Imagine you are living in the Great Smoky Mountains in the 1830s and people in your family and in the community that surrounds you are getting sick and dying. It is the early fall of a dry year. Children and adults are complaining of loss of appetite, weakness, vomiting. Your uncle is in a coma. The haggard doctor in the next community cannot identify a cause. And there are no cures. Some farms are quarantined. A black flag or other sign on the fence out front warns neighbors and travelers that the sickness has reached the unfortunate family within.
Your neighbor’s horse, which suffered from “the trembles,” slowly dies. Families talk of moving back east where they were never afflicted by such a plague. You have relatives in Kentucky who send word that half the people in their town have succumbed.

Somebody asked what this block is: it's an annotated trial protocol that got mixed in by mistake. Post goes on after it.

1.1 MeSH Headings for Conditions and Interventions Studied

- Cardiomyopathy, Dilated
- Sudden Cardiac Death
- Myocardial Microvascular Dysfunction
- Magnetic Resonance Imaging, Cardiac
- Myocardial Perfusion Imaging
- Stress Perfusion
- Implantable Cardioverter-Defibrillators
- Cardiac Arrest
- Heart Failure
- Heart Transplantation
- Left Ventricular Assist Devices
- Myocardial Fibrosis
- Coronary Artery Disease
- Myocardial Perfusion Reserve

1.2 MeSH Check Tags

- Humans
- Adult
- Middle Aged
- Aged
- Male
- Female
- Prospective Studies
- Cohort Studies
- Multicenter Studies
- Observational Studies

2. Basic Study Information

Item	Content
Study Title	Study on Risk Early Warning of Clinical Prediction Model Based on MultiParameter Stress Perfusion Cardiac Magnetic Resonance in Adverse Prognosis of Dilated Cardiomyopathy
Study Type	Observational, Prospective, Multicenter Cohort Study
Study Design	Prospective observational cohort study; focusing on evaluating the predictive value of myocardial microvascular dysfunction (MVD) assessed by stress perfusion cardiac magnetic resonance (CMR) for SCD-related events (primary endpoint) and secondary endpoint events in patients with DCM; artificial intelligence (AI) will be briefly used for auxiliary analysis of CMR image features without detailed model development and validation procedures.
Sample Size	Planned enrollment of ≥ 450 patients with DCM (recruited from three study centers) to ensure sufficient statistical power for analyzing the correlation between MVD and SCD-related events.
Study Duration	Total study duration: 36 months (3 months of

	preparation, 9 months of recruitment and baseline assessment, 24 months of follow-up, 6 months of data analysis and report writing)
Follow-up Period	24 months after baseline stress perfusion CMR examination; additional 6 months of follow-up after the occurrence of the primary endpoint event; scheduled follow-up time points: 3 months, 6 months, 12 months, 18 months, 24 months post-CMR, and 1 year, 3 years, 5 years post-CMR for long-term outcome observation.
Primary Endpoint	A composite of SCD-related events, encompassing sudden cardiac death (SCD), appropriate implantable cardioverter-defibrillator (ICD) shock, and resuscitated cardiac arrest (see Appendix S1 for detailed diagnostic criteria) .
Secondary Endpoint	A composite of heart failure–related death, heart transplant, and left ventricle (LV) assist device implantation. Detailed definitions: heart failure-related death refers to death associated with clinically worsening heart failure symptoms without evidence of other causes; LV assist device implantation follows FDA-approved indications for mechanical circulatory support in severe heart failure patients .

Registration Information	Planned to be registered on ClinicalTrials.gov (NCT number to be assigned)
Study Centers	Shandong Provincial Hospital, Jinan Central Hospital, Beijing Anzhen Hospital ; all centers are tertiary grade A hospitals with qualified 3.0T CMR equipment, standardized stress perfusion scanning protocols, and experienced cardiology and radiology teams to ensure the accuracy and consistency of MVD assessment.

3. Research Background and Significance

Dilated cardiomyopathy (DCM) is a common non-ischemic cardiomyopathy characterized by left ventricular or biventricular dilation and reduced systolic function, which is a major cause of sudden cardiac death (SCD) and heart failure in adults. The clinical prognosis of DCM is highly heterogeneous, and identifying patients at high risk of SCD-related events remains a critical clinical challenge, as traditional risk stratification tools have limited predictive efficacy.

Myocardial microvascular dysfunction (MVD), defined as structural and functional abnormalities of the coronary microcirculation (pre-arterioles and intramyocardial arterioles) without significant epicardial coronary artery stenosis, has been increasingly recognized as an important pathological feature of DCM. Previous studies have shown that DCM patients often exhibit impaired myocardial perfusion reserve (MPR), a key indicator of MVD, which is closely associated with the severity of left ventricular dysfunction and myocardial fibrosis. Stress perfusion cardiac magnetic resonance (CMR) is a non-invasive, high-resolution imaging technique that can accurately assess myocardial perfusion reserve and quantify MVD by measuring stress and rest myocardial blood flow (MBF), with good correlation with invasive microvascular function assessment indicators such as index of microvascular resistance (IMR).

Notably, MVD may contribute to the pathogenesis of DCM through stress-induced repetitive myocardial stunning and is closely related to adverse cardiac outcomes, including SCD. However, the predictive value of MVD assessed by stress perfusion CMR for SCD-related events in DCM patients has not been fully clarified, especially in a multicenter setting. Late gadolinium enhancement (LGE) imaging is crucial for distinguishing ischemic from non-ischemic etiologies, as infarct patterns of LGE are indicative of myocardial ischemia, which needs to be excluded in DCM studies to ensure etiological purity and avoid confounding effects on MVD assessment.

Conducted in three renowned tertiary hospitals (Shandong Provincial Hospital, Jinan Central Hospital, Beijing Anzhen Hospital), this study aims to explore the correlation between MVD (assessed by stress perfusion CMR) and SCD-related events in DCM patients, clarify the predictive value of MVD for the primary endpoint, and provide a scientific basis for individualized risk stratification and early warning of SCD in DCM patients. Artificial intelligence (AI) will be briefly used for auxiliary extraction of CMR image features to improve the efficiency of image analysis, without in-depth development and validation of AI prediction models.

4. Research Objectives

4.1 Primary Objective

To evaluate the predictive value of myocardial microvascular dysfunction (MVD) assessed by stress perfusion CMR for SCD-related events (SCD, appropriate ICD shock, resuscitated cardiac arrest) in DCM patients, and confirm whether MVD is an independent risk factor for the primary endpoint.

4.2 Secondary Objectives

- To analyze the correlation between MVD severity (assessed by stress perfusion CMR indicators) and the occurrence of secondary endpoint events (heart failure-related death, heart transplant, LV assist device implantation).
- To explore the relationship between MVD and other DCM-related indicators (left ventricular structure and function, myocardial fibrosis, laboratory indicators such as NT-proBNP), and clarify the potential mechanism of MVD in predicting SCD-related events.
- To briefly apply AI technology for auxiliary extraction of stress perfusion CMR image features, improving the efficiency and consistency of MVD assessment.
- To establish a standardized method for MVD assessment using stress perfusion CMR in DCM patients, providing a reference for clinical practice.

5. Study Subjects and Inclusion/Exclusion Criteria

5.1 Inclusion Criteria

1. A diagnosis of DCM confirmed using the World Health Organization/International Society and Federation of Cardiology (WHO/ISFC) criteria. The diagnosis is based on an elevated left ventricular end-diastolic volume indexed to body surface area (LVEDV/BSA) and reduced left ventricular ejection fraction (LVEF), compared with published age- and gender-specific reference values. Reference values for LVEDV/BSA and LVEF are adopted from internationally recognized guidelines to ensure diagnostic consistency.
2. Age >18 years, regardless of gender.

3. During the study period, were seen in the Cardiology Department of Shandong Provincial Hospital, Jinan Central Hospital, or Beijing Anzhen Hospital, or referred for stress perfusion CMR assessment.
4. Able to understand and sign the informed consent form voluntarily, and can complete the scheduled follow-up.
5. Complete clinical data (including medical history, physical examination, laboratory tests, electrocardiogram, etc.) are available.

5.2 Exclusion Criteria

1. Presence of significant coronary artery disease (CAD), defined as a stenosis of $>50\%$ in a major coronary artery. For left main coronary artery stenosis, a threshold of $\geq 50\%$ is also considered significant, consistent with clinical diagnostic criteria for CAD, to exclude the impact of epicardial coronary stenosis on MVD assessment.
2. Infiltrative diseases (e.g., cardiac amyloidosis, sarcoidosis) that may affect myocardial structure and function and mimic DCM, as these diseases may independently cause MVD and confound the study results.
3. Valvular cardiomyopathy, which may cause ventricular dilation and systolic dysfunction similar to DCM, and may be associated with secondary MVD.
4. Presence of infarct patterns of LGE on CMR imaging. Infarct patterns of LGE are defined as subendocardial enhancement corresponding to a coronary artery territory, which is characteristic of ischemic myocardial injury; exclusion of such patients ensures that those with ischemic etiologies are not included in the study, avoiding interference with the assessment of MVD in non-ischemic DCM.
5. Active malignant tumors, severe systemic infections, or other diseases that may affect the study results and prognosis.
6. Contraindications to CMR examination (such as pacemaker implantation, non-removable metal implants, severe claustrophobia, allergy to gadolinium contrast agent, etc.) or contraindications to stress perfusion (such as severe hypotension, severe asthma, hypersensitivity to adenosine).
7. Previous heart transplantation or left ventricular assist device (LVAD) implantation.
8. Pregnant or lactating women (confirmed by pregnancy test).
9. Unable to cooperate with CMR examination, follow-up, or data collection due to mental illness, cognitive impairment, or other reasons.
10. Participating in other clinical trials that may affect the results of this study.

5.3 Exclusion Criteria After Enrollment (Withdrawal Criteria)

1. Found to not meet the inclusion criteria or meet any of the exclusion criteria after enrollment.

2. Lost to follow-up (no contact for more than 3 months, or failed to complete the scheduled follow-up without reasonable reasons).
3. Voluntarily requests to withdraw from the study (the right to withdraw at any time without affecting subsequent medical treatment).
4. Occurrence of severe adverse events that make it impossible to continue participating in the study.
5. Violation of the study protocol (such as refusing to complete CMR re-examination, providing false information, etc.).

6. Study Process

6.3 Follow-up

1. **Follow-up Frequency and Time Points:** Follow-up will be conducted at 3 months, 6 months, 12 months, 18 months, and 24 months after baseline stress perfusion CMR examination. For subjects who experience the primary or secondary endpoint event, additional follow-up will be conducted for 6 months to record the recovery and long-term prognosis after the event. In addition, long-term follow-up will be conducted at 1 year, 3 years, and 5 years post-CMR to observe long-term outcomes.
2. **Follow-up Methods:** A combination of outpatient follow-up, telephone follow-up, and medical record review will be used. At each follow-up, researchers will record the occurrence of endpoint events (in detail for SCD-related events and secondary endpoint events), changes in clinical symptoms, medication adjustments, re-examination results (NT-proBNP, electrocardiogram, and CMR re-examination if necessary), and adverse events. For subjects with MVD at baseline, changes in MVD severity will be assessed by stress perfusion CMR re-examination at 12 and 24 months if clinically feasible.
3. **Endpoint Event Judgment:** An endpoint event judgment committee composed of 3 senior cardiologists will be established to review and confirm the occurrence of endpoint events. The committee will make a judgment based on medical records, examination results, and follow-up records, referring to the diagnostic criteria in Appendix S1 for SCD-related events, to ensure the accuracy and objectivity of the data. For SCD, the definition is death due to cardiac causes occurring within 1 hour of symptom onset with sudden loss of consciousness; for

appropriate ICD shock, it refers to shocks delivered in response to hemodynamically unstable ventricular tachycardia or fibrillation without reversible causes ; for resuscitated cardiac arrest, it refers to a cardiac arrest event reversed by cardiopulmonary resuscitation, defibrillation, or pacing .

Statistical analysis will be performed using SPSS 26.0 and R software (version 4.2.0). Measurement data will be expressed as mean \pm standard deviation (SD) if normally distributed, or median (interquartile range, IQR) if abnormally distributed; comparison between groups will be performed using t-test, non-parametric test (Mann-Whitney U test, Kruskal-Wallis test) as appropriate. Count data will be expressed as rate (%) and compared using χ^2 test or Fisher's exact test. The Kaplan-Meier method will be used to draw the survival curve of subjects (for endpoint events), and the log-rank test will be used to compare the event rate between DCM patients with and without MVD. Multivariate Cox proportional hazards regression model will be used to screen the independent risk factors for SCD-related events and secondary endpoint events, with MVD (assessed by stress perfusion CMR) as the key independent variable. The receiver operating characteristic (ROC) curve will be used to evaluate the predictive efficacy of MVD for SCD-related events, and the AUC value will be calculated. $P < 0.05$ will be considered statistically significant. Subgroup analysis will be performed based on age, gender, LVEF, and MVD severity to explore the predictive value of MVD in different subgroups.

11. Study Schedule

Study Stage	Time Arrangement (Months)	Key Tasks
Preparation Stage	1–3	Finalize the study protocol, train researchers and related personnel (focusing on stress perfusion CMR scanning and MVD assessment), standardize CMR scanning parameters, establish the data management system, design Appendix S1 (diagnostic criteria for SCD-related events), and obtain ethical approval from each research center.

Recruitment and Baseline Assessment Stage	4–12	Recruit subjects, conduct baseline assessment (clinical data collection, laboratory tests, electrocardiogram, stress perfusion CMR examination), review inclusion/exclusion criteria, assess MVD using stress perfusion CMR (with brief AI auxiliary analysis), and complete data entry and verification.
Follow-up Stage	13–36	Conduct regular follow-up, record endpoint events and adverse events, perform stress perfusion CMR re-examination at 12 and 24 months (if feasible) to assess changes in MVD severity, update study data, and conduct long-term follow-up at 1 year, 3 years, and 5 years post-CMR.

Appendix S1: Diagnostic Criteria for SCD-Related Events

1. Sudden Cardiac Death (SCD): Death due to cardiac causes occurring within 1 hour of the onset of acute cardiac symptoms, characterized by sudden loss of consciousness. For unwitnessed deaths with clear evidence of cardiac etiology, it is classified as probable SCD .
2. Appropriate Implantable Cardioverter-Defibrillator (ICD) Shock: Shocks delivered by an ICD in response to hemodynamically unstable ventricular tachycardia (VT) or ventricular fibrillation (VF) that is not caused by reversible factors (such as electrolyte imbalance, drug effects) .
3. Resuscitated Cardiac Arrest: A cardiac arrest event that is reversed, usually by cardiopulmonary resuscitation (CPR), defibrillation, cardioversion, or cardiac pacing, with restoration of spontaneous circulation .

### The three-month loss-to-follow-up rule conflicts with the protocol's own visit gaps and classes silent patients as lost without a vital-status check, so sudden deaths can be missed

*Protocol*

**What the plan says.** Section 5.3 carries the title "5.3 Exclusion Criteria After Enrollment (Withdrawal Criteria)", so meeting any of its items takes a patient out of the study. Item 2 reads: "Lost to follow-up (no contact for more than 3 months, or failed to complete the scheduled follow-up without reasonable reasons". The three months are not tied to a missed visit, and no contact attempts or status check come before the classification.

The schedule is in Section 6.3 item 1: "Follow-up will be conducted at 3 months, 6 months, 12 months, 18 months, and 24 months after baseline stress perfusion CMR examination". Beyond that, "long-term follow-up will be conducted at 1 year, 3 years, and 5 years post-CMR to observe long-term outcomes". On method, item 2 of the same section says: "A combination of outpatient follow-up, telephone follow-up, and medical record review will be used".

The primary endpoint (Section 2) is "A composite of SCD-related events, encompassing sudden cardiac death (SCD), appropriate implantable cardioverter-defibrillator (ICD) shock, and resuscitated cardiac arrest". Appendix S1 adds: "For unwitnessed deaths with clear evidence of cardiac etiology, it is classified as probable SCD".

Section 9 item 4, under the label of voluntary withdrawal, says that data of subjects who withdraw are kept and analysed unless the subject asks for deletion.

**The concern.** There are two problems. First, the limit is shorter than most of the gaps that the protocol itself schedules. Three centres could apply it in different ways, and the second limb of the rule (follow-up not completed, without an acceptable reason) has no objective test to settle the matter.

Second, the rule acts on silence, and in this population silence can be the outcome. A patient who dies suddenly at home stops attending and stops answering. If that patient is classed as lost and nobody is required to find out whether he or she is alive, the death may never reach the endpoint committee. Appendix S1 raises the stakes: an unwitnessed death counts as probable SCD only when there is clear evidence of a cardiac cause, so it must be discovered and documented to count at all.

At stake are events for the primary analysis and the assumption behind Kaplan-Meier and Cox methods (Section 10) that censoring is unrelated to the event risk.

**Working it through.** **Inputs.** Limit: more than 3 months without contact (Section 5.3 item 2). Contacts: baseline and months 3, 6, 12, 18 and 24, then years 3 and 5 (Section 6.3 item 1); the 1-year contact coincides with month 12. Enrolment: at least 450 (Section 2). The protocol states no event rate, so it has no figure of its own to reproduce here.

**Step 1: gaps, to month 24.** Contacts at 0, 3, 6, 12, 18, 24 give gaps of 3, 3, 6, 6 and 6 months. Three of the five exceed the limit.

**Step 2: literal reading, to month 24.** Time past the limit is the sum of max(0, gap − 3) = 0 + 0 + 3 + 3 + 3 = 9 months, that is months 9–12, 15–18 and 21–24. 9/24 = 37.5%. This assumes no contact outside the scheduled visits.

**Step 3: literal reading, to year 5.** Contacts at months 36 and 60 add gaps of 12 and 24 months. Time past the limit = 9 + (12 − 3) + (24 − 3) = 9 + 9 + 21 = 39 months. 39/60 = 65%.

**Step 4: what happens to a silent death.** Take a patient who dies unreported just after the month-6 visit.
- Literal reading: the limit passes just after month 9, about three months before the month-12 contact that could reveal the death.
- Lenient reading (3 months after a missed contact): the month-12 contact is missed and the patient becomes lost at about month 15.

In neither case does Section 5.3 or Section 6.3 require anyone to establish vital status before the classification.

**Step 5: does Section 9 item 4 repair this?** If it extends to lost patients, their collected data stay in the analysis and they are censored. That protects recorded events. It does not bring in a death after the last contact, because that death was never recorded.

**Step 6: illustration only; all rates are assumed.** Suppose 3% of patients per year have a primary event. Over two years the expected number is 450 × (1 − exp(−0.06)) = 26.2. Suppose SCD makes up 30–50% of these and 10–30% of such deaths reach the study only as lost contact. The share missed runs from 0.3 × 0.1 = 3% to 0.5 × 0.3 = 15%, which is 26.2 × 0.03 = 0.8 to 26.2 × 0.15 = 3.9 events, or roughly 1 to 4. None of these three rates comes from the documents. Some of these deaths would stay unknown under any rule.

But then, in November, people quit getting ill. You learn that many families have lost most of their calves and are worried about possible starvation in the winter ahead. But the terrible affliction has apparently run its course.
Because of its cryptic nature, milk sickness remained a mystery in the eastern United States for many years. It is caused by a late summer wildflower that is common in the Great Smokies, white snakeroot. People and livestock tend to avoid the plant, but during drought years, when forage is thin, cattle, horses, sheep, and other livestock will graze it. Many of the livestock get sick and die, but some show no symptoms. Tremetol, the toxin that is passed from the plant to livestock to humans, was not scientifically identified until the early 20th century. Nancy Hanks Lincoln, Abraham Lincoln’s mother, is said to have died from milk sickness.Read more...